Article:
Treasure Island | Study Guide

Robert Louis Stevenson

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Robert Louis Stevenson | Biography

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Born November 13, 1850, in Edinburgh, Scotland, Robert Louis Balfour Stevenson was the only son of a renowned lighthouse engineer. Throughout childhood, Stevenson struggled with ill health, which interfered with his schooling. Nevertheless, he entered Edinburgh University at age 17. Though his family expected him to study engineering, Stevenson had little interest in the field. As an alternative, he studied law in preparation for the Scottish bar. However, when he was called to the bar, Stevenson never served. Happily, he pursued a life of writing instead.

Early on, Stevenson exhibited a rich imagination. In his teens, he began learning the writer's craft and published his first work—Pentland Rising: A Page of History, 1666—at age 16. Though more of a pamphlet than a book, it was nonetheless a start. In his 20s, he produced a noteworthy series of essays and memoirs, many based on his travels abroad. Throughout his life, much of Stevenson's writing was done while traveling for his health. Serious lung ailments troubled him, from breathing difficulty to spitting up blood, and places like France and the Swiss Alps offered healthy climates and thus some relief.

In 1879 Stevenson traveled to California to marry a woman he had met earlier in France named Fanny Van de Grift Osbourne. She was an American, divorced, and more than 10 years older than Stevenson, all of which horrified Stevenson's parents. The two were married in 1880 and—following an unconventional honeymoon in a miner's shack near an abandoned silver mine—they sailed back to Scotland to make peace with the family. With them was Lloyd Osbourne, Fanny's 12-year-old son. The idea that sparked the pirate tale Treasure Island began with the drawing of an imagined island Stevenson and young Lloyd produced one rainy afternoon.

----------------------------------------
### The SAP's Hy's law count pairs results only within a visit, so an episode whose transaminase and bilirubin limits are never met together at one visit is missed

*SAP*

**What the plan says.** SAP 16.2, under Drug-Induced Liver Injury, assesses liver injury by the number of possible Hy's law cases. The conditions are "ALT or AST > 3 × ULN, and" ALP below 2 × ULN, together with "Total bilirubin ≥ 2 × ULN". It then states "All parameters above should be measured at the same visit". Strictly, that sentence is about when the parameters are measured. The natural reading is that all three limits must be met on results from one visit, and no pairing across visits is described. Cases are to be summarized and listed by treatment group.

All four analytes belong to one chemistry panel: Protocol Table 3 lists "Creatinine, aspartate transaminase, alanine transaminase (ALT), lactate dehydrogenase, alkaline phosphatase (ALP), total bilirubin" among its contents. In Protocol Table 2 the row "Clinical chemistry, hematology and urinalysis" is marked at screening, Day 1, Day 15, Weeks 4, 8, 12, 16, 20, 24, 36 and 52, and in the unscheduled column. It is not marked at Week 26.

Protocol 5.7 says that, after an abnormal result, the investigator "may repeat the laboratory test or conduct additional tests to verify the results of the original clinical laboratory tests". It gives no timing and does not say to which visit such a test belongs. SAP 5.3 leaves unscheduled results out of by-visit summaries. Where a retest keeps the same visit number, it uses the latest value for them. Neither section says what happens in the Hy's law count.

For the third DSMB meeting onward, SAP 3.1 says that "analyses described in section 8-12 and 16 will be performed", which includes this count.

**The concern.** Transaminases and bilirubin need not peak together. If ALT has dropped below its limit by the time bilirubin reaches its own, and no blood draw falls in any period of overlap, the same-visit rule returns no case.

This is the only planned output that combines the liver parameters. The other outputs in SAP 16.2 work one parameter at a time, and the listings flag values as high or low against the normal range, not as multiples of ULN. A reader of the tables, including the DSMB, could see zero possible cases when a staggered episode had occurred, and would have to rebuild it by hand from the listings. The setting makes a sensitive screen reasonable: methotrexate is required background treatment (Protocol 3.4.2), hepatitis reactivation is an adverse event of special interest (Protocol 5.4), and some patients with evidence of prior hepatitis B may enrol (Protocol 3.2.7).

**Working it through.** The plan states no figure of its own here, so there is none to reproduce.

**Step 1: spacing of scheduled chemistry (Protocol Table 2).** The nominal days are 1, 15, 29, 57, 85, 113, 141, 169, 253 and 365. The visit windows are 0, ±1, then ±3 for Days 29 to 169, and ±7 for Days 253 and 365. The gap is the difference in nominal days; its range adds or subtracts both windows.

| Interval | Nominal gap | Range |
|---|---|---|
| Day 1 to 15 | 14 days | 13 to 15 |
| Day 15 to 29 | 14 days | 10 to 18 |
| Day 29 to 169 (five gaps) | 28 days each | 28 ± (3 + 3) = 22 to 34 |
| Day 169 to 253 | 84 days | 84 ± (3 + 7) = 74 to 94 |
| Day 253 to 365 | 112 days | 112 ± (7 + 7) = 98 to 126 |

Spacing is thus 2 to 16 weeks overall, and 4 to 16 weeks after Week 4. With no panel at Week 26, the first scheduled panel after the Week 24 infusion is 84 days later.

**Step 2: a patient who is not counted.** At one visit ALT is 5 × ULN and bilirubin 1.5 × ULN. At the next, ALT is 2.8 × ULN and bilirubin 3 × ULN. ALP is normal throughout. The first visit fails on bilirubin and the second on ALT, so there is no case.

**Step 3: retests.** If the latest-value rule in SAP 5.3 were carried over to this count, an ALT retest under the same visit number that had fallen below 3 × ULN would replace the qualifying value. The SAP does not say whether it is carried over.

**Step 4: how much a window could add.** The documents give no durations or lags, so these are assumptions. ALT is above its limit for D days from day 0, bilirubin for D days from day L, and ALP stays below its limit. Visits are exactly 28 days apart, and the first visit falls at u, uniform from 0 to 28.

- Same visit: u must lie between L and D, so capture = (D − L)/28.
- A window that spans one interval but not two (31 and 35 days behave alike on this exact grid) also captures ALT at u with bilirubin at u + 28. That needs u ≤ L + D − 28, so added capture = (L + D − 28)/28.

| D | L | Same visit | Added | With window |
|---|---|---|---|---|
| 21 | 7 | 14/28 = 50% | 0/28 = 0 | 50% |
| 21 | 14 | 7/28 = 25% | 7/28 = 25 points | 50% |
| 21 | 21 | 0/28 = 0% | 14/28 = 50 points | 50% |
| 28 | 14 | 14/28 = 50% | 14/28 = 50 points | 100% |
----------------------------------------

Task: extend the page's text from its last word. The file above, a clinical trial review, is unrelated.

Following their return to Scotland, Stevenson experienced several attacks of tuberculosis. On medical advice, he and his family traveled to the mountainous regions of Switzerland and Scotland. Along the way, Stevenson began developing his ideas for Treasure Island. By October 1881 they were being published as serialized stories in a weekly children's magazine called Young Folks. The original title was The Sea Cook; or, Treasure Island—a reference to the tale's iconic pirate, Long John Silver. In 1883 the stories were repackaged and published in book form. It was Stevenson's first novel.

Stevenson's story was an adventure intended for boys. Though popular, it was not taken seriously by adults until his works such as Kidnapped (1886), The Strange Case of Dr. Jekyll and Mr. Hyde (1886), and The Master of Ballantrae (1889) caught the attention of the general reading public.

With his family, Stevenson left Britain in 1887 and sailed to America. He would never return. After a stay in New York's Adirondack Mountains, the threesome went on to San Francisco, chartered a schooner yacht, and set sail for the Marquesas Islands. For months, they wandered from island to South Sea island, eventually settling on Samoa, where Stevenson purchased a villa.

During these travels Stevenson continued writing, improving his craft and showing maturity in style and technique. The climate of Samoa was healthful, and he enjoyed a time of great productivity. He was working on what is considered an unfinished masterpiece—The Weir of Hermiston—when he died suddenly of a brain hemorrhage on December 3, 1894. He was buried in Samoa on the top of a high plateau.

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